Before leaving America, I spoke with several professors and friends about Cameroon, and came to understand that of course it would have some similarities and some differences to my life in America. However, I did not fully recognize any of those similarities or differences. until I arrived and spent time experiencing the life for myself. During my travels through the country, I met many people and visited different cities that helped me learn and experience culture and daily life in different parts of Cameroon, and also forced me to think more critically about what it means to be a Black American.
When we first arrived in Yaounde, I was tired! We left Douala at 4pm in the afternoon and according to our friends, the ride would be about 5 hours. When we arrived at the bus station, one of the bus line employees let us know there were no more ‘VIP’ buses, and our guide explained that the VIP buses are more spacious and have air conditioning. I thought to myself, “Hey we’re in a different country. We don’t need that VIP nonsense. ‘When in Rome’ Am I right?” I was wrong. As a result of the heavy rains, our bus was forced to take a detour, and drivers of many other buses did the same. Long story short, our 5 hour ride turned into a 15 hour ride. It was brutal, the bus was hot and humid, there was no air conditioner and the seats didn’t even recline. My privilege and ignorance were smacking me right in the face; I was not prepared for the long ride or discomfort, but by the time my luggage was under the bus, there was no turning back. In retrospect, it was a hilarious situation, and I’m glad I got a story out of it.
Our AirBNB is wonderful. After two and a half weeks of using cold water and washing clothes by hand, I was ecstatic to finally have access to warm running water and a washing machine! Within a few hours, I realized that I was being devoured by mosquitos and I started to doubt my ability to enjoy the comfort of my own residence. My roommate and I made due with the mosquito repellent wipes, spray and the small USB powered mosquito killing machine we packed. Again, I noted the internal conflict between my appreciation for the amenities we had and the additional comfort I’m used to at home or at MIT.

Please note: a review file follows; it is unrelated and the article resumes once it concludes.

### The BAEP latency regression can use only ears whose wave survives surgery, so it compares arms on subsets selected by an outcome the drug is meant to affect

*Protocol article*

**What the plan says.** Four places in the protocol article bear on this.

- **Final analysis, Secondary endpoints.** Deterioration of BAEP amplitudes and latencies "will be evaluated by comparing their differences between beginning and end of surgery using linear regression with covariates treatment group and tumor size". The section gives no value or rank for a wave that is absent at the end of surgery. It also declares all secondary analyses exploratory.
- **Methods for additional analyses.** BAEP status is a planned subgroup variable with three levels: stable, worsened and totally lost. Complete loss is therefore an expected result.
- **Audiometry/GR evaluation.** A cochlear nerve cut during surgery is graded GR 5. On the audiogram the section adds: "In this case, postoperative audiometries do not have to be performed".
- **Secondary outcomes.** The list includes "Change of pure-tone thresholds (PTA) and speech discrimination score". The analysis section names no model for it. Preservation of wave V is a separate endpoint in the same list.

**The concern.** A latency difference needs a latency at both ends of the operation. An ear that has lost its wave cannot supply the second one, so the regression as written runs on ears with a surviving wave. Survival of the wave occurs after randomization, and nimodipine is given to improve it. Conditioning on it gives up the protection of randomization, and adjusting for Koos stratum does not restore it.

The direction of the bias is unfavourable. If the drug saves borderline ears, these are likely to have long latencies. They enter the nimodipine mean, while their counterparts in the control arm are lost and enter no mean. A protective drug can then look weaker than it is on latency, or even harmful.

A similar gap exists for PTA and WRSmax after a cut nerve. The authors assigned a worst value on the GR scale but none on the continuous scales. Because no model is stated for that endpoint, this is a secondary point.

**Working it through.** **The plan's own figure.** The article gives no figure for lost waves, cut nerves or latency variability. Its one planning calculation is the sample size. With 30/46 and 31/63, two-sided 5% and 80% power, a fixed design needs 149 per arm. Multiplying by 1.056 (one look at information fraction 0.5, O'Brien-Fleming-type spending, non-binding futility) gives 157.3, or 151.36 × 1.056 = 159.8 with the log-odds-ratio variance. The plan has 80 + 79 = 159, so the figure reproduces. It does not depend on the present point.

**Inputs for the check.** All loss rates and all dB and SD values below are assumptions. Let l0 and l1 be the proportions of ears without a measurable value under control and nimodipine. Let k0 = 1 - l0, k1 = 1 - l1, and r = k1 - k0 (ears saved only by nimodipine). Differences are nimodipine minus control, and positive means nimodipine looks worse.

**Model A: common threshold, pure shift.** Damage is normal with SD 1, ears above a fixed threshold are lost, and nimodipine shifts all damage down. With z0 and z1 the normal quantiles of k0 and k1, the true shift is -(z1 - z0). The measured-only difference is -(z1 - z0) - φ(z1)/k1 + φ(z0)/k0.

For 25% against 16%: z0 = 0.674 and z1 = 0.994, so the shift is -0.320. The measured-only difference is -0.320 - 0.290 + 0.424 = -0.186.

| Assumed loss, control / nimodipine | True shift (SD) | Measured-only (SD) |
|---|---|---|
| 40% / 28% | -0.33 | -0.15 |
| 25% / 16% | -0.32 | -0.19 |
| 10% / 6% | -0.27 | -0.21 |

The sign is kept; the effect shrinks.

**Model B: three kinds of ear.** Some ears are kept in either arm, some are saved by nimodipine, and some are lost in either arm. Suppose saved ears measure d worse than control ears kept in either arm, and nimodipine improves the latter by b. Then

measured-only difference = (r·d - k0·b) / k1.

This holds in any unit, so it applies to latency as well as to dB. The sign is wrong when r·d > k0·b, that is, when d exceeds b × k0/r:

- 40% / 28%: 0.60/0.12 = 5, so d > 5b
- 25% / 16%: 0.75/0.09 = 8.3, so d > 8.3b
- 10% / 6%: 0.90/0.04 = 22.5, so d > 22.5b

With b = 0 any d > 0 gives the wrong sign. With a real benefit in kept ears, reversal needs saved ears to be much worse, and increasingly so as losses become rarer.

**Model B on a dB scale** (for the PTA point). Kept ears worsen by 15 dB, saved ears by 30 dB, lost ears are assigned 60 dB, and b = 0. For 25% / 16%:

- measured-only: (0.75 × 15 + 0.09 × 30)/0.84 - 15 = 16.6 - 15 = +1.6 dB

During the second night at our AirBNB, I spoke with my host and the friends who also came to Cameroon about my studies in anthropology, my goal of becoming an educator and opening my own school, and my view that education and other tools of socialization utilized poorly can be comparable to brainwashing people.
This eventually led into a discussion about the idea that America became a rich country not based on any inherent qualities of discipline or hard work, but based on over 200 years of completely free labor. I posed the question to the founders of the company at which I’m working: what if you didn’t have to pay your employees any money, at all, ever. How much easier would it be to get the organization up and running?
When I tried to describe my anger and bitterness that I feel towards America as a result of its violent, imperialistic history, particularly towards people who look like me, including millions of Cameroonians, my feelings were not shared. Often I was rebutted with the fact that I already have the blue passport. Despite the way that the country treats people who look like me, I still have the power and privilege to capitalize on all the benefits that being an American citizen affords me. In my discussions with more people from Cameroon, around the world and in the States, I want to be more attentive to their experiences and perceptions about their lives as well their perceptions about my country. I hope to share my own perspective in a way that’s honest to my experiences and respectful to theirs.
Gabrielle ‘Gabby’ Ballard is a rising senior studying anthropology and computer science. This summer, she’ll be conducting market research for CassVita, an agricultural start-up that converts cassava into hypoallergenic, gluten free flour in Cameroon.